The U.S. Supreme Court
The Supreme Court of the United States (first abbreviated as SCOTUS in 1879) was established pursuant to Article III of the United States Constitution in 1789 as the highest federal court in the United States. It has ultimate (and largely discretionary) appellate jurisdiction over all federal courts and over state court cases involving issues of federal law, plus original jurisdiction over a small range of cases.

Understanding the Federal Courts
The federal court system deals with legal issues expressly or implicitly granted to it by the U.S. Constitution. The state court systems deal with their respective state constitutions and the legal issues that the U.S. Constitution did not give to the federal government or explicitly deny to the states.  Locate a Federal Court »

The U.S. Supreme Court: Equal Justice Under the Law (pdf – 1.2Mb)
This revision of “The U.S. Supreme Court: Equal Justice Under the Law” is a collection of essays that explains how the highest court in the United States functions. It has been updated to reflect the appointments of new justices and key officers, and recent, significant decisions of the court.

State Government Information
Compilation of State governments information from the Library of Congress.

Council of State Governments
Founded in 1933, The Council of State Governments is our nation’s only organization serving all three branches of state government. CSG is a region-based forum that fosters the exchange of insights and ideas to help state officials shape public policy. This offers unparalleled regional, national and international opportunities to network, develop leaders, collaborate and create problem-solving partnerships.

National Conference of State Legislatures
The National Conference of State Legislatures (NCSL) is a bipartisan non-governmental organization (NGO) established in 1975 to serve the members and staff of state legislatures of the United States (states, commonwealths, and territories). NCSL has three objectives: to improve the quality and effectiveness of state legislatures; to promote policy innovation and communication among state legislatures; and to ensure state legislatures a strong, cohesive voice in the federal system.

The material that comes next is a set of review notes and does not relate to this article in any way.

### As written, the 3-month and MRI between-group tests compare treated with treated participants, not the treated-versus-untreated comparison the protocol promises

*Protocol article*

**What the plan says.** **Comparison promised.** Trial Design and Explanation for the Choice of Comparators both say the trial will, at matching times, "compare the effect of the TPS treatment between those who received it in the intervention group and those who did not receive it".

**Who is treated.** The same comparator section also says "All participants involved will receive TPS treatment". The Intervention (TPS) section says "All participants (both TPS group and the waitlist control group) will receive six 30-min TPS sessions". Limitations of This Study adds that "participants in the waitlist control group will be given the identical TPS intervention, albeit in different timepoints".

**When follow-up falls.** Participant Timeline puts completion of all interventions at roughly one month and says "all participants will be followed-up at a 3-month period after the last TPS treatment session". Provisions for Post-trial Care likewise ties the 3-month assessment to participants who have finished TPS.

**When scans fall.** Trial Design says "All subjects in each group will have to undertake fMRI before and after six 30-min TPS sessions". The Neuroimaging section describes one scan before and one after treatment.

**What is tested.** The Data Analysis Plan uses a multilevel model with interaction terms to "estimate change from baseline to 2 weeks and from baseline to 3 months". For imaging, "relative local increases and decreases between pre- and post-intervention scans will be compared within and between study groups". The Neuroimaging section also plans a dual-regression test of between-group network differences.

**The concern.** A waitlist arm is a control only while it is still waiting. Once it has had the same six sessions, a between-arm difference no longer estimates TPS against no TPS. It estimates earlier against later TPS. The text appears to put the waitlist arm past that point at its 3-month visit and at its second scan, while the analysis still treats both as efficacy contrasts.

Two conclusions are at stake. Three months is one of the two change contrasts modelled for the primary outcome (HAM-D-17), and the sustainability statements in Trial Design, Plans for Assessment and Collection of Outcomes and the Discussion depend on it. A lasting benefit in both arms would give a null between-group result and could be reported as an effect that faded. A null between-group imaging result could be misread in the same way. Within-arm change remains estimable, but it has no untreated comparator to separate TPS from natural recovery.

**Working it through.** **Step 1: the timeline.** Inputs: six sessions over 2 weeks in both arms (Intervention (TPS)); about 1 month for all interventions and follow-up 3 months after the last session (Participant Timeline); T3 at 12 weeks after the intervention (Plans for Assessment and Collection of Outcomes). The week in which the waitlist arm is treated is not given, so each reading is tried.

The National Association of Counties
The National Association of Counties (NACo) is the only national organization that represents county governments in the United States. Founded in 1935, NACo assists America’s 3,069 counties in pursuing excellence in public service to produce healthy, vibrant, safe and resilient counties. NACo promotes sound public policies, fosters county solutions and innovation, promotes intergovernmental and public-private collaboration and provides value-added services to save counties and taxpayers money.

National League of Cities
The National League of Cities (NLC) is dedicated to helping city leaders build better communities. Working in partnership with the 49 state municipal leagues, NLC serves as a resource to and an advocate for the more than 19,000 cities, villages and towns it represents.